When I am running my website, something troubles me. While there is a bug in the production server, I need to modify code and restart them. Sounds fine, right? Yes, for most of web servers, they are stateless, it is not a big deal to restart them whenever you want, but it is not true for me, they are realtime audio streaming servers. When you restart a realtime streaming server, it means audience connected to the server will be interrupted. Here is a diagram shows the problem:
You can see there are some gaps in the plot, that’s caused by server restarting. Of course, for users, that would definitely be a bad experience. Therefore, I’m thinking how to solve this problem recently. Before we go into the design, let’s look the reasons for restarting server first.
- To deploy new version of program
- To fix bugs
- The process is using to much memory
- To reload environment, ulimit -n for example (the limit count of file descriptor under unix-like environment)
- To migrate from host A to host B
For simply deploying new version of program, we can use reload function of Python to reload modules. But there are some problems, reload function only rerun the module, those created instances are still there (if they are copied into some namespaces), it might work if the change is minor. On the other hand, reloading can’t solve memory usage problem, process environment change problem. And here comes the final reason, to migrate service from host A to B. Indeed, it is difficult not to make any down time for such migration, we only focus on migration in same host.
The biggest challenge is - how to migrate those existing connections? I did some research and have an idea in my mind. Create a new process, and transfer those connections (socket file descriptors) to the new process, and shut the old one down. Following diagrams illustrate my solution.
The Master is a process which is in charge of managing migration and receiving commands. And the process A is for running the service.
Before we perform the migration, the Manager spawns process B, and wait it says “i’m ready”.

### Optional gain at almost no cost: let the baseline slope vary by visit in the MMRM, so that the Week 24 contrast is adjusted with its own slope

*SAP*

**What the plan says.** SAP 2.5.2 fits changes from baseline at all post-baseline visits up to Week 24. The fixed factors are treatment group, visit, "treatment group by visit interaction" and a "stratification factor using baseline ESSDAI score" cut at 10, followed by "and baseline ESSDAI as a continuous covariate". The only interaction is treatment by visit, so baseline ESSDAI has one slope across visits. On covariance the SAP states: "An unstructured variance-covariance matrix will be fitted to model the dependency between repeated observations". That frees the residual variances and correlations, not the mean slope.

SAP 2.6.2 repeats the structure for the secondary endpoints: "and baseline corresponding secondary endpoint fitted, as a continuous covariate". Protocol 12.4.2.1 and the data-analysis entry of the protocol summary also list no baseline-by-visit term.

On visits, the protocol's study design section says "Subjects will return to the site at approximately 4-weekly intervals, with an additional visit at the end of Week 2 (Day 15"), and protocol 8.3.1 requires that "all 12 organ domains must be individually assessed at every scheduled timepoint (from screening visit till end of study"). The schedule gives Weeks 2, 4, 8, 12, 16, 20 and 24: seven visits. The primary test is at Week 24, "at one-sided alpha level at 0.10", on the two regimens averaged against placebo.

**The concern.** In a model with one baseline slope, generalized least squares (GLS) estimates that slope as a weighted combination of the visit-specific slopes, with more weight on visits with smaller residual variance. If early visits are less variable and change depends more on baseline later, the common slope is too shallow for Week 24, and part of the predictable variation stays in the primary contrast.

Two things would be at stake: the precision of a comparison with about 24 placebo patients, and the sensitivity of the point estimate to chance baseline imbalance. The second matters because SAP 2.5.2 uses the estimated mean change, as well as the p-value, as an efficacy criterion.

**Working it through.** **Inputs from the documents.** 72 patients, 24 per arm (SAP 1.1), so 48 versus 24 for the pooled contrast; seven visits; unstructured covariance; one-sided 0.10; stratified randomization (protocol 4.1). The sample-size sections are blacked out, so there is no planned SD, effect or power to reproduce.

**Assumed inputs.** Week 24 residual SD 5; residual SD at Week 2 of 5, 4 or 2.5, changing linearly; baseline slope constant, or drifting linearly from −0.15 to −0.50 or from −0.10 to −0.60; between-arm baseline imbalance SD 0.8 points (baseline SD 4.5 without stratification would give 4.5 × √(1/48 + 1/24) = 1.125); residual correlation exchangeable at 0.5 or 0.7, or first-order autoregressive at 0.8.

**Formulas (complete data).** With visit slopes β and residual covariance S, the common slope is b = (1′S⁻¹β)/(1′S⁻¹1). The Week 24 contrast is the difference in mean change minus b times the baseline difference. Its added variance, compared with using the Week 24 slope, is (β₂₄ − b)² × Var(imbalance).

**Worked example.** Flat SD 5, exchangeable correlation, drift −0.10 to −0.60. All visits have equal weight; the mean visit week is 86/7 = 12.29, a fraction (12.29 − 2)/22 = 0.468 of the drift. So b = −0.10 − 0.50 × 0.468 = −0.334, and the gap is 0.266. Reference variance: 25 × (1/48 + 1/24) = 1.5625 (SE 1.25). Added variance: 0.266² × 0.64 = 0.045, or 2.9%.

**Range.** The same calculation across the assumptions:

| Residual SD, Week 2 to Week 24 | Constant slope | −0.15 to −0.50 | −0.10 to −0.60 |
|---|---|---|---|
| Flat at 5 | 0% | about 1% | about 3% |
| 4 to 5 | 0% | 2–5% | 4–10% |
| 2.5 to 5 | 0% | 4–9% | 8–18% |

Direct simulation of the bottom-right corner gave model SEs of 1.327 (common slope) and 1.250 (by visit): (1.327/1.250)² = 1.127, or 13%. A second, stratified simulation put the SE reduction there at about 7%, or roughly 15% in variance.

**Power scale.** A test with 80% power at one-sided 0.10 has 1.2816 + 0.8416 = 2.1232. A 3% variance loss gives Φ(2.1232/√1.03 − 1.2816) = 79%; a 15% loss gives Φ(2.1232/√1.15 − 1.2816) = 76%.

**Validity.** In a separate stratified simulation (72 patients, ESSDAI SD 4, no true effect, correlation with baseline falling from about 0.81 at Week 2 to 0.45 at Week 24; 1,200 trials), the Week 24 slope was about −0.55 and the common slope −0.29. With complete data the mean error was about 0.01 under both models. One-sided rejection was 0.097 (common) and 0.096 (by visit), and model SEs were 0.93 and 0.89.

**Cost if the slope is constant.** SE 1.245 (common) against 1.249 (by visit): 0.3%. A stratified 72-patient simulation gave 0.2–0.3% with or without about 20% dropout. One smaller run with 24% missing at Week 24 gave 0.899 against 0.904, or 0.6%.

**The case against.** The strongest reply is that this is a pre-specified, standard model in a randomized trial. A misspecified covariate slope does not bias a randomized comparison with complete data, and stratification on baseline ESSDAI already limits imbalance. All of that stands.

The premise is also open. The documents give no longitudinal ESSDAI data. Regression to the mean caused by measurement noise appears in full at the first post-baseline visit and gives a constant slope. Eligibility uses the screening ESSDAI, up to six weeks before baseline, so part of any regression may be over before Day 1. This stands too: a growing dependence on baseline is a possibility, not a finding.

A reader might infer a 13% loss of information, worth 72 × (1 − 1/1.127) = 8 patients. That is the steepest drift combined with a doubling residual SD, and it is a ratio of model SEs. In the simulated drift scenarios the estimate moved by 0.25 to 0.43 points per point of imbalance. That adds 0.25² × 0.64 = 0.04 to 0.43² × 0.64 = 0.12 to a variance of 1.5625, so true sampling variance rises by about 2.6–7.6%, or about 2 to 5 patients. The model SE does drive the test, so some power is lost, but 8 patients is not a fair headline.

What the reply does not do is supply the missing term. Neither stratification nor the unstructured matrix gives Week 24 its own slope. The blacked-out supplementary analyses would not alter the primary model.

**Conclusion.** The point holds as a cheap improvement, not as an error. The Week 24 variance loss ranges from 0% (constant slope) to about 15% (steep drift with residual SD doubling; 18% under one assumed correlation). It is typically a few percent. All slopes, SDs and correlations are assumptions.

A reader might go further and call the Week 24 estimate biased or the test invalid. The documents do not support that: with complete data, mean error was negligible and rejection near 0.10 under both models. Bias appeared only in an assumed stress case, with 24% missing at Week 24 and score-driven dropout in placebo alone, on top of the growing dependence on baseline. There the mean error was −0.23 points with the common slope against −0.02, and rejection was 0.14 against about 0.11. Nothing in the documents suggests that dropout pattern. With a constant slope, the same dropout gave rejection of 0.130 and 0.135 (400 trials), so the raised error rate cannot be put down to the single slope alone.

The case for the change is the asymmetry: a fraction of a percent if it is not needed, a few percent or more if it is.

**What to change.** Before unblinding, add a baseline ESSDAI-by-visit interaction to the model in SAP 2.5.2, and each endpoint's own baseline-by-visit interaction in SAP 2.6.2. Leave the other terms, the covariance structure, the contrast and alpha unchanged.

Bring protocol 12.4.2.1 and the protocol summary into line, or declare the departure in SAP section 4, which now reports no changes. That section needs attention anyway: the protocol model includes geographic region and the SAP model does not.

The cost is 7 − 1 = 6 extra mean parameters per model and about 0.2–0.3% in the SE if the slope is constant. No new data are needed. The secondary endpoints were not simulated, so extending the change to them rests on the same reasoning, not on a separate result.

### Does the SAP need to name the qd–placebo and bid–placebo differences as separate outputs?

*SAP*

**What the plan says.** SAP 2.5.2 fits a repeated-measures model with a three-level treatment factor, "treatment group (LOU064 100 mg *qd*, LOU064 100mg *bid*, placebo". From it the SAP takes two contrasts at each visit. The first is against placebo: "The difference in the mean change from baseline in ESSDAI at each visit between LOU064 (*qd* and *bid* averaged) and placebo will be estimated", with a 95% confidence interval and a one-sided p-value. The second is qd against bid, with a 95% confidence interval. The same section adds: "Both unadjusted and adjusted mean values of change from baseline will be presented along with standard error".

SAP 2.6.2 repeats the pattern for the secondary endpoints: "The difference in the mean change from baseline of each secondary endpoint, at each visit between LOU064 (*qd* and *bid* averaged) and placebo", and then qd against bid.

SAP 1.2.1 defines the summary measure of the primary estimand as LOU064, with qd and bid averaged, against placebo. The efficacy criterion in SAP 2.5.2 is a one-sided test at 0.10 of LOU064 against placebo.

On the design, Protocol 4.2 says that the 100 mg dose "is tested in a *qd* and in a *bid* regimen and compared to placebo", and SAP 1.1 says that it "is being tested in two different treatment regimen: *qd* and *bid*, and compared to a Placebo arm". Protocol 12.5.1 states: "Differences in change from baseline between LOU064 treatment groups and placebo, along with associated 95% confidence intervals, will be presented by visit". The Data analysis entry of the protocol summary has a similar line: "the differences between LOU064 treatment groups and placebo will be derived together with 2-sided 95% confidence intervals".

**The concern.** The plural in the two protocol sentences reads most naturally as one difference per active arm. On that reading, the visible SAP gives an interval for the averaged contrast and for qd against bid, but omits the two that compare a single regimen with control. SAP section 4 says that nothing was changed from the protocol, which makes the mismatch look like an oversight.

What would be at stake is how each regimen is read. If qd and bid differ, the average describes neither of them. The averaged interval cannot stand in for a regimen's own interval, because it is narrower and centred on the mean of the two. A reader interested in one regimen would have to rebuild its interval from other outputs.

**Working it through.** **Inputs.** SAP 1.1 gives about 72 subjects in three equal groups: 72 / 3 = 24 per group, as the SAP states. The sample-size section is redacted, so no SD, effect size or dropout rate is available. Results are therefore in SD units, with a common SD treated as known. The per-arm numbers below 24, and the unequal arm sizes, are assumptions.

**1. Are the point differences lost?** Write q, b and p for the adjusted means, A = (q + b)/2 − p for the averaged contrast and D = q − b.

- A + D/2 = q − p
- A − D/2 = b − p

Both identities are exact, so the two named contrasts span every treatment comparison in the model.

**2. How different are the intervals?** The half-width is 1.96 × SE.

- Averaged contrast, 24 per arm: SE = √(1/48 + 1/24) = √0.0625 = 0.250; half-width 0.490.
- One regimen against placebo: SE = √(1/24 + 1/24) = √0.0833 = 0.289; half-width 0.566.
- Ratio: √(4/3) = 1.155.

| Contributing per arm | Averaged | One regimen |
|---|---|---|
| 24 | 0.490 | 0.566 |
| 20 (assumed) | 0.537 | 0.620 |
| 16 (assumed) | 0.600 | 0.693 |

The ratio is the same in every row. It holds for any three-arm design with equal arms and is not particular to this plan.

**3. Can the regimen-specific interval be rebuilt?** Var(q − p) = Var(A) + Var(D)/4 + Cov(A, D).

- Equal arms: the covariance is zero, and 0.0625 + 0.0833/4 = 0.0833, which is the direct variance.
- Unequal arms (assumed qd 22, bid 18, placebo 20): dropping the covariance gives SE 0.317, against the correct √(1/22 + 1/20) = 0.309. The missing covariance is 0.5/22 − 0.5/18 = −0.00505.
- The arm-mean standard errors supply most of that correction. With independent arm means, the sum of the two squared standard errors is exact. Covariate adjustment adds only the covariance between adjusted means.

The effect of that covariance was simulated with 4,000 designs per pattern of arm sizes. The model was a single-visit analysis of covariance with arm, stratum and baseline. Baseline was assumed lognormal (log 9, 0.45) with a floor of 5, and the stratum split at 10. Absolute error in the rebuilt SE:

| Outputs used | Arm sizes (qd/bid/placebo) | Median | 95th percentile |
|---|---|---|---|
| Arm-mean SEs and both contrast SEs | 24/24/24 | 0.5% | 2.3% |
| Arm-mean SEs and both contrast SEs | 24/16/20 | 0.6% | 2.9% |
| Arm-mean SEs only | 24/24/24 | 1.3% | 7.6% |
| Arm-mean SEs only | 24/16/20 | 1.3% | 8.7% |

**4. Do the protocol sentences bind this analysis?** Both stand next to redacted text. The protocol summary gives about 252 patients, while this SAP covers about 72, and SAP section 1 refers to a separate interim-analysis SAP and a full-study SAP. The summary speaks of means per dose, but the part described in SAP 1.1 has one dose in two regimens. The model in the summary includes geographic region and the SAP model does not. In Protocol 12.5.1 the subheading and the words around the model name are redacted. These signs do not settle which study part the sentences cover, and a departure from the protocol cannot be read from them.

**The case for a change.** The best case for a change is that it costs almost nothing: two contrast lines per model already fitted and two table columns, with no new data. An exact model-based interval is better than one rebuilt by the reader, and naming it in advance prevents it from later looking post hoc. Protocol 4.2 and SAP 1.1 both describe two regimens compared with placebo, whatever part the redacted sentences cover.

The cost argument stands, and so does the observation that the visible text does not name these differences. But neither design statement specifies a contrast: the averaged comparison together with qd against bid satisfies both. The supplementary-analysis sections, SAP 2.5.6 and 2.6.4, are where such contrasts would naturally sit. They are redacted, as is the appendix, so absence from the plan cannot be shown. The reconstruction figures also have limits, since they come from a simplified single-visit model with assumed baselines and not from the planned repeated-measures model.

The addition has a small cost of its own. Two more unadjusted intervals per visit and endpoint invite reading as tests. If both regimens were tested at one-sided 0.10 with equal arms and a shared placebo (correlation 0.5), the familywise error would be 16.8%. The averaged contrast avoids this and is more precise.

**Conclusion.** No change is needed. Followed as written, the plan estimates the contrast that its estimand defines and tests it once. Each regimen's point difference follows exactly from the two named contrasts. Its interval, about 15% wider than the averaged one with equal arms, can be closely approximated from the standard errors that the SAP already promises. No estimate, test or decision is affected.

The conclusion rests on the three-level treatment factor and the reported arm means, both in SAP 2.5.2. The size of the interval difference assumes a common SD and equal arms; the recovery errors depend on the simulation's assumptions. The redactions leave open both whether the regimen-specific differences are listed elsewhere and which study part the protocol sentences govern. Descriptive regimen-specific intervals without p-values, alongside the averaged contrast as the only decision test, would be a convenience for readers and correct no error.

When process B says “Hey! I’m ready”, then the manager tells process A to send the connection state descriptor to process B. Process B receives the state, and takes over the responsibility of running service.
Finally, process B took over the service, then master tells process A “You are done.” and the process A kills himself.
That’s it, the service was migrated from one process to the other, and there is no any down time.
The problem – socket transfer
The idea sounds good, right? But still, we have some technical problem to solve. It is “How to transfer socket (file descriptor) from one process to another?”. To solve this problem, I did study, and eventually found solutions.
For most of unix-like OS, child processes inherit file descriptors from their parent. Of course we can use this feature to migrate our service, but however, it got its limitation. You can only transfer file descriptors from parent to child process.
Another way to achieve same goal is, to use sendmsg through a unix domain socket to send the file descriptors. With sendmsg, you can transfer file descriptors to almost any processes you like, that’s much flexible.
A simple demonstration
To simplify the example, we only implement process A and process B here, it is quite enough for two processes to complete the migration. Before we go into the details, there is another problem to solve, sendmsg is not a standard function in Python. Fortunately, there is a third-party package sendmsg provides this function. To install sendmsg, just type
And here you are. Okay, following are the two programs.
import os import socket import sendmsg import struct s = socket.socket(socket.AF_INET, socket.SOCK_STREAM) s.bind(('', 5566)) s.listen(1) conn, addr = s.accept() conn.send('Hello, process %d is serving' % os.getpid()) print 'Accept inet connection', conn us = socket.socket(socket.AF_UNIX, socket.SOCK_STREAM) us.bind(('mig.sock')) us.listen(1) uconn, addr = us.accept() print 'Accept unix connection', uconn payload = struct.pack('i', conn.fileno()) sendmsg.sendmsg( uconn.fileno(), '', 0, (socket.SOL_SOCKET, sendmsg.SCM_RIGHTS, payload)) print 'Sent socket', conn.fileno() print 'Done.'
import os import socket import sendmsg import struct us = socket.socket(socket.AF_UNIX, socket.SOCK_STREAM) us.connect(('mig.sock')) print 'Make unix connection', us result = sendmsg.recvmsg(us.fileno()) identifier, flags, [(level, type, data)] = result print identifier, flags, [(level, type, data)] fd = struct.unpack('i', data) print 'Get fd', fd conn = socket.fromfd(fd, socket.AF_INET, socket.SOCK_STREAM) os.close(fd) conn.send('Hello, process %d is serving' % os.getpid()) raw_input()
The a.py accepts an inet socket and opens an unix domain socket, waits b.py to take over the service. And here we run b.py, it connects to a.py and receives the fd of socket and takes it over and run the service.
As the result shows, there is no down time between two Internet service processes migration in the same host.
It can be very useful to employ this trick in Internet programs which need to keep active connections. You can even migrate connections from a Python program to a C/C++ program, or vice versa. Also, to keep the memory usage low, you can migrate the service to the same program in different process periodically.
However, although it works in our demo program, but for real life complex server programs, it would be very difficult to implement migration mechanism like this. You need to dump connection state completely in one process and restore them in the other process. Due to the fact internal state of connections can be very complex, it could be impractical.